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Early Failure of Metal-on-Metal Large-Diameter Head Total Hip Arthroplasty Revised with a Dual-Mobility BearingA Case Report
Charles Riviere, MD1; Martin Lavigne, MD, MSc, FRCS1; Ahmed Alghamdi, MD, FRCS1; Pascal-André Vendittoli, MD, MSc, FRCS1
1 Department of Surgery, Hôpital Maisonneuve Rosemont, Université de Montréal, 5345 Boulevard L’Assomption, Montréal, QC H1T 2M4, Canada. E-mail addresss for C. Riviere: rivierech@gmail.com. E-mail address for M. Lavigne: lavigma2@hotmail.com. E-mail address for A. Alghamdi: ghamedli4u@hotmail.com. E-mail address for P-A. Vendittoli: pa.vendittoli@videotron.ca
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Investigation performed at the Hôpital Maisonneuve Rosemont, Université de Montréal, Montréal, Quebec, Canada



Disclosure: None of the authors received payments or services, either directly or indirectly (i.e., via his or her institution), from a third party in support of any aspect of this work. One or more of the authors, or his or her institution, has had a financial relationship, in the thirty-six months prior to submission of this work, with an entity in the biomedical arena that could be perceived to influence or have the potential to influence what is written in this work. No author has had any other relationships, or has engaged in any other activities, that could be perceived to influence or have the potential to influence what is written in this work. The complete Disclosures of Potential Conflicts of Interest submitted by authors are always provided with the online version of the article.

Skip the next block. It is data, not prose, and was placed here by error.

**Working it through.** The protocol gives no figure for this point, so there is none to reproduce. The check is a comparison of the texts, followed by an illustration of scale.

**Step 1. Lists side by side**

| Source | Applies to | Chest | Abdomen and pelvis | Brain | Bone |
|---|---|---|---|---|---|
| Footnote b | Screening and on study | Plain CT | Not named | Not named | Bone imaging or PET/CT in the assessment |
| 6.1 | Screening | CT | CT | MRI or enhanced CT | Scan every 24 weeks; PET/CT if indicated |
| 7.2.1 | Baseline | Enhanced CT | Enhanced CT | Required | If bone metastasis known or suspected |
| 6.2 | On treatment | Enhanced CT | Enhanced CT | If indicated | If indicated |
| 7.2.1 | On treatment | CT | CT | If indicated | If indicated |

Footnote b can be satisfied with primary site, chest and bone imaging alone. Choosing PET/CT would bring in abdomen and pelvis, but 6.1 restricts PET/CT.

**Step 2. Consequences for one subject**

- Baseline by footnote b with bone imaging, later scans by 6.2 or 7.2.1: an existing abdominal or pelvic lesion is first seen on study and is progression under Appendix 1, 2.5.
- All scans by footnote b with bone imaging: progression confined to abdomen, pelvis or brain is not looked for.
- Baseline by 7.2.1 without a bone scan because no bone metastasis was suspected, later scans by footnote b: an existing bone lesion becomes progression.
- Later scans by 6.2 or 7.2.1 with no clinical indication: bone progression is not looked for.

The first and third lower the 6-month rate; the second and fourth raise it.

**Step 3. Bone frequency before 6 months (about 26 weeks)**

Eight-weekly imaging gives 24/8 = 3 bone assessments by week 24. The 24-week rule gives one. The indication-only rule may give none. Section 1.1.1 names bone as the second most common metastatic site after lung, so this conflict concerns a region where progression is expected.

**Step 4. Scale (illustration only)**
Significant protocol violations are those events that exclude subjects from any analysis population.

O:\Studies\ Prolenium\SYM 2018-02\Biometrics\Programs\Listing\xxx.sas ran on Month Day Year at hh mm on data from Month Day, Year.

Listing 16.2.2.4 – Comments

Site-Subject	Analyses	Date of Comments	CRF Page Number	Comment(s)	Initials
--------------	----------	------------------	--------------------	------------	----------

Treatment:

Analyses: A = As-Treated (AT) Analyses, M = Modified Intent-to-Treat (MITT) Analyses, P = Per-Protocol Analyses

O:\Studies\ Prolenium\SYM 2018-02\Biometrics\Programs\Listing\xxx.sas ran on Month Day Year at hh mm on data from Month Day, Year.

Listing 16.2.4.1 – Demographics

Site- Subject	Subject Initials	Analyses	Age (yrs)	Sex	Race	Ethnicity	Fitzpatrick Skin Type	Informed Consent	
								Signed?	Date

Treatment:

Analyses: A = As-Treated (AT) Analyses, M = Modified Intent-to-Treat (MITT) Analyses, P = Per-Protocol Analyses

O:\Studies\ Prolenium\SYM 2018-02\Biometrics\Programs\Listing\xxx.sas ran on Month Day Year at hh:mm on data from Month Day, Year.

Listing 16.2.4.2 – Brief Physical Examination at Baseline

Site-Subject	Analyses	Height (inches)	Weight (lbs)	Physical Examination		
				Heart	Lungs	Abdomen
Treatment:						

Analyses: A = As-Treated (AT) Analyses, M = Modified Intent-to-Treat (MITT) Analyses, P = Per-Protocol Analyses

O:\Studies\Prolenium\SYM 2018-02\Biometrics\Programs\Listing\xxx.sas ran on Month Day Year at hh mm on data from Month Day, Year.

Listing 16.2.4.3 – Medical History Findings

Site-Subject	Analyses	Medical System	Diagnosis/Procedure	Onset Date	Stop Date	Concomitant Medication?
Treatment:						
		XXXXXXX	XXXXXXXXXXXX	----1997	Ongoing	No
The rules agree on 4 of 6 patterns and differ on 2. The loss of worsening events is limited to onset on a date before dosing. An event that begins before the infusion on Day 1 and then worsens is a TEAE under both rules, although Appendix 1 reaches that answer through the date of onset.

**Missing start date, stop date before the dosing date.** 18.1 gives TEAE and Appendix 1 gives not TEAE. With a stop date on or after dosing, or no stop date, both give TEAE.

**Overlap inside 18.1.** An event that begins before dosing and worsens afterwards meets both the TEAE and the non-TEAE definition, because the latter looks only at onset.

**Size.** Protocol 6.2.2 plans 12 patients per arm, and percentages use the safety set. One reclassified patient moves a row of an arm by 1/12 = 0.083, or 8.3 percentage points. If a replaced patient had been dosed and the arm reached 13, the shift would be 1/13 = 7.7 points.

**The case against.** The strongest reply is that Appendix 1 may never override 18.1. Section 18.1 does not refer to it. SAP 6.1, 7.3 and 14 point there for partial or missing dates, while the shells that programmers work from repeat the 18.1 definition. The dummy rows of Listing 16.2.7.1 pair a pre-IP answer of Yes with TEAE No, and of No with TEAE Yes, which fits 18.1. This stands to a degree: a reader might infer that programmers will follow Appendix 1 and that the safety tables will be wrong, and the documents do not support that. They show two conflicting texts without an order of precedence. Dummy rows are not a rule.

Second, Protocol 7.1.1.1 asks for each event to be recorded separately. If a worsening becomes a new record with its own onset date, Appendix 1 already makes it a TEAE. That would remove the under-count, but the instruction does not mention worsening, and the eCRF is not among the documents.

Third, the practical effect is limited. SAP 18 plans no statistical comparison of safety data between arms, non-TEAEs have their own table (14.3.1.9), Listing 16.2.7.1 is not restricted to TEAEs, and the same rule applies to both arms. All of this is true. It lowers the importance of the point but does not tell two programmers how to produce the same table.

Copyright © 2013 by The Journal of Bone and Joint Surgery, Inc.
JBJS Case Connector, 2013 Sep 25;3(3):e95 1-6. doi: 10.2106/JBJS.CC.L.00222
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Extract

Total hip arthroplasty with large metal-on-metal (MoM) bearings has been proposed as an option to achieve high stability in conjunction with low bearing wear1. However, cases of adverse reaction to metal debris (ARMD) have been reported2-4. Revision of failed MoM implants secondary to ARMD may have a poor clinical outcome, and recurrent dislocation is a concern5. Revisions usually consist of changing MoM bearings to metal-on-polyethylene or ceramic-on-ceramic couplings. The acetabular component needs to be replaced, at the cost of some bone loss, with a modular acetabular cup and a smaller diameter femoral head. Reduced head diameter, difficulty in changing patient habits (e.g., unrestricted range of motion following a total hip arthroplasty with a large-diameter head), and hip stabilizer attenuation may be substantial risk factors for hip dislocation after revision surgery. When abductor deficiency occurs, a constrained acetabular insert has been proposed to prevent dislocation2-4, but these devices are not ideal in a younger patient group; present failure rates are as high as 25% to 29%6,7. Aiming to minimize bone loss and postoperative instability and to avoid constrained implants, a new revision strategy that combines a dual-mobility femoral head in a retained monoblock cup has been proposed8. We report a case of early, catastrophic failure of such a conversion and identify the perceived reasons for failure. The patient was informed that data concerning the case would be submitted for publication, and he provided consent.
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    Accreditation Statement
    These activities have been planned and implemented in accordance with the Essential Areas and policies of the Accreditation Council for Continuing Medical Education (ACCME) through the joint sponsorship of the American Academy of Orthopaedic Surgeons and The Journal of Bone and Joint Surgery, Inc. The American Academy of Orthopaedic Surgeons is accredited by the ACCME to provide continuing medical education for physicians.
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